Microsoft Corp. on Thursday took the wraps off its next-generation Xbox video game console during a special event broadcast on MTV. What’s it mean for Mac gamers? Consoles are setting the pace for video and computer game development, and the
is the first in a new series of next-generation video game systems we’ll be hearing more about in the next week. The MTV broadcast was long on hype but short on actual information about the new system, so here are some details.
The public unveiling of the new Xbox 360 trumps announcements expected next week from Microsoft rivals Sony and Nintendo — both companies are expected to provide information about their new systems at next week’s Electronic Entertainment Expo (E3) in Los Angeles, Calif. Microsoft is expected to have the new system on store shelves in time for Christmas.
The Xbox 360 is clad in a sleek white and chrome design that can rest horizontally or vertically. Equipped with wireless gamepads, the new Xbox is a far cry from the clunky plastic hell and tangled mess of wires that was the original Xbox. It’s about one quarter to a third smaller than the existing unit, so it takes up less space in your home entertainment rack and your carrying bag (if you haul your Xbox to gaming parties).
The Nuts and Bolts
The Xbox 360 features 512MB GDDR3 RAM, eight times as much as its predecessor. More RAM equals sharper visuals, cleaner textures, and more detailed game environments. The Xbox 360 will be able to render massive environments loaded with an eye-popping level of detail. This is good news especially for gamers who prefer to do their gaming on High Definition TVs — Microsoft notes the new console will be able to support all standard and HDTV modes, with multiple levels of anti-aliasing — a technique which softens the sharp edges of polygons to create a more natural look.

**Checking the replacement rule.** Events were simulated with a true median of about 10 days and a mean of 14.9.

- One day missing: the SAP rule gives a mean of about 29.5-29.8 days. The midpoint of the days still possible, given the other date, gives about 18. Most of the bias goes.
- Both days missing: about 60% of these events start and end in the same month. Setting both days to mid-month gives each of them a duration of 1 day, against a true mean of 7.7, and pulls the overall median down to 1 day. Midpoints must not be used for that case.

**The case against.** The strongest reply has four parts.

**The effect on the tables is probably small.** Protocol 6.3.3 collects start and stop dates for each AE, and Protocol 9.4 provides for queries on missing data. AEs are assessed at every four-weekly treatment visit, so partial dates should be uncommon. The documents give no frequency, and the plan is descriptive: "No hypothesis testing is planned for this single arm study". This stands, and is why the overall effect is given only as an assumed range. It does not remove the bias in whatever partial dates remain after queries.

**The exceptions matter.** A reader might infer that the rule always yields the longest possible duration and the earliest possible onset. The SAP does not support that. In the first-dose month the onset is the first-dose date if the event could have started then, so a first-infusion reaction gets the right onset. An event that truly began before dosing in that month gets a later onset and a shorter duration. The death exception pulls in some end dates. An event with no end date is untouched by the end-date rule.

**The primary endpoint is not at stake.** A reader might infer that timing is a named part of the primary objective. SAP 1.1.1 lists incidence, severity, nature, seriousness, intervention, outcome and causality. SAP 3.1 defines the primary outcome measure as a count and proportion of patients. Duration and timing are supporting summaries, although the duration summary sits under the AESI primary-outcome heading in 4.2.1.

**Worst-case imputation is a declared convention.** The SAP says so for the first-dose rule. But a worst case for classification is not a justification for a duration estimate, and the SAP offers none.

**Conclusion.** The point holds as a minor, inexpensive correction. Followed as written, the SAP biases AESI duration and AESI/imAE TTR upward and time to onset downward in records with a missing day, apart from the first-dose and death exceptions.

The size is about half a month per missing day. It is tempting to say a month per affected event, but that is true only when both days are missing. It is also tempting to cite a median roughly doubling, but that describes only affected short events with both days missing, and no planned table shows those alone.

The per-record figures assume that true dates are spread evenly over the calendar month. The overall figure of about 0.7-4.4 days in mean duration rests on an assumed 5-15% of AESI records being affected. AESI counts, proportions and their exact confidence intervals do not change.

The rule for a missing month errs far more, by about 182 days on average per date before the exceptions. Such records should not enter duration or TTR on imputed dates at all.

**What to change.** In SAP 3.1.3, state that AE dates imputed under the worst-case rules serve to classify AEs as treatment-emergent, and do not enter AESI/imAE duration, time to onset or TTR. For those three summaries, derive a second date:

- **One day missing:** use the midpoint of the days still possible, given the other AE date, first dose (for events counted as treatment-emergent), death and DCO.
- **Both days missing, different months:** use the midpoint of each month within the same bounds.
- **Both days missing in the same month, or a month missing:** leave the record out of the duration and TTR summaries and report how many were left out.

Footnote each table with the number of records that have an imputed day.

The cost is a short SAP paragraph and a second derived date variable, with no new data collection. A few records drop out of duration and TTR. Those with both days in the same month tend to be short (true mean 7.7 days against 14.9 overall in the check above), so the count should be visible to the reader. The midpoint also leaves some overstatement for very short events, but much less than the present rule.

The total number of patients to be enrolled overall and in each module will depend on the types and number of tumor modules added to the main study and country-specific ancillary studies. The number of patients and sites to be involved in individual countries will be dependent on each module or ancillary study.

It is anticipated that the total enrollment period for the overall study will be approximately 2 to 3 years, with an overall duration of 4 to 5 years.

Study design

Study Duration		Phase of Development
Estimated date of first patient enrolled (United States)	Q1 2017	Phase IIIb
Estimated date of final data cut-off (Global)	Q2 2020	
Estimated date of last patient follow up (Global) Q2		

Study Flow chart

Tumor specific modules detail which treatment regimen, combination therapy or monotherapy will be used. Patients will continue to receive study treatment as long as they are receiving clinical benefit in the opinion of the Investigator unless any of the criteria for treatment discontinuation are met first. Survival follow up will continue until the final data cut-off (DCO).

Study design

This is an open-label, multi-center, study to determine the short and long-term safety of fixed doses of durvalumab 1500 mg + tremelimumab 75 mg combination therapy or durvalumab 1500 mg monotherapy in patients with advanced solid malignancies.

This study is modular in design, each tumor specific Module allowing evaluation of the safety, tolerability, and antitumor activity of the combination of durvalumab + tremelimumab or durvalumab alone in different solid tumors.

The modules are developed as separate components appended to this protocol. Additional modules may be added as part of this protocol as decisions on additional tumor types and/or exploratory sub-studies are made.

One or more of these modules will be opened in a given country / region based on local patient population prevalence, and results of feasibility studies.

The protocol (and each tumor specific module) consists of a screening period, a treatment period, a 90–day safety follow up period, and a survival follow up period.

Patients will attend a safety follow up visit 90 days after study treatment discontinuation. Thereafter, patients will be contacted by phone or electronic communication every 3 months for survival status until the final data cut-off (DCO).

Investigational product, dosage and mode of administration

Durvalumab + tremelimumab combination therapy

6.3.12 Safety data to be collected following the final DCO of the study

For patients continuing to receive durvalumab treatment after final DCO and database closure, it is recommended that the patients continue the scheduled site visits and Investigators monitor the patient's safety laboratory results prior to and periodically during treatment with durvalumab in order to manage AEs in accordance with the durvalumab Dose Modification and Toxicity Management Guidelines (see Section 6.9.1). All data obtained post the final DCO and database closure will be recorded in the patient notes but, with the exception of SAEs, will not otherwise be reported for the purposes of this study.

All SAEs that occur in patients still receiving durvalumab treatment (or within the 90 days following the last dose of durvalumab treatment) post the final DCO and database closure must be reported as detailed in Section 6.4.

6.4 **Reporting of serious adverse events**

Looking further into the guts of the box, the Xbox 360 features a 500MHz graphics chip developed by ATI, the same company that makes graphics hardware for leading PC manufacturers including Apple. The chip features 48 pixel shader pipelines — enough to produce dazzling special effects that we haven’t yet seen on consoles or PCs.
Another startling similarity with Apple’s Macintosh systems: At the core of the Xbox 360 is a set of three symmetrical IBM PowerPC processor cores, each running at 3.2GHz. The chips are custom-designed, but they’re clocked faster than the fastest Mac. The Xbox 360 significantly outpaces the single 733MHz Intel processor that graces its predecessor. That brute-force CPU power will come in handy as Xbox game developers boost polygon counts in characters and create even more realistic looking environments for their games.
Good news for home entertainment buffs that double up their video game system as the home DVD player too: Xbox 360 works out of the box as a DVD player; you don’t have to buy any extra hardware to get it to work like you do with the current model. Progressive scan is now supported for smoother and sharper DVD playback. And the console touts a 20GB integrated hard disk drive that’s detachable and upgradable if necessary.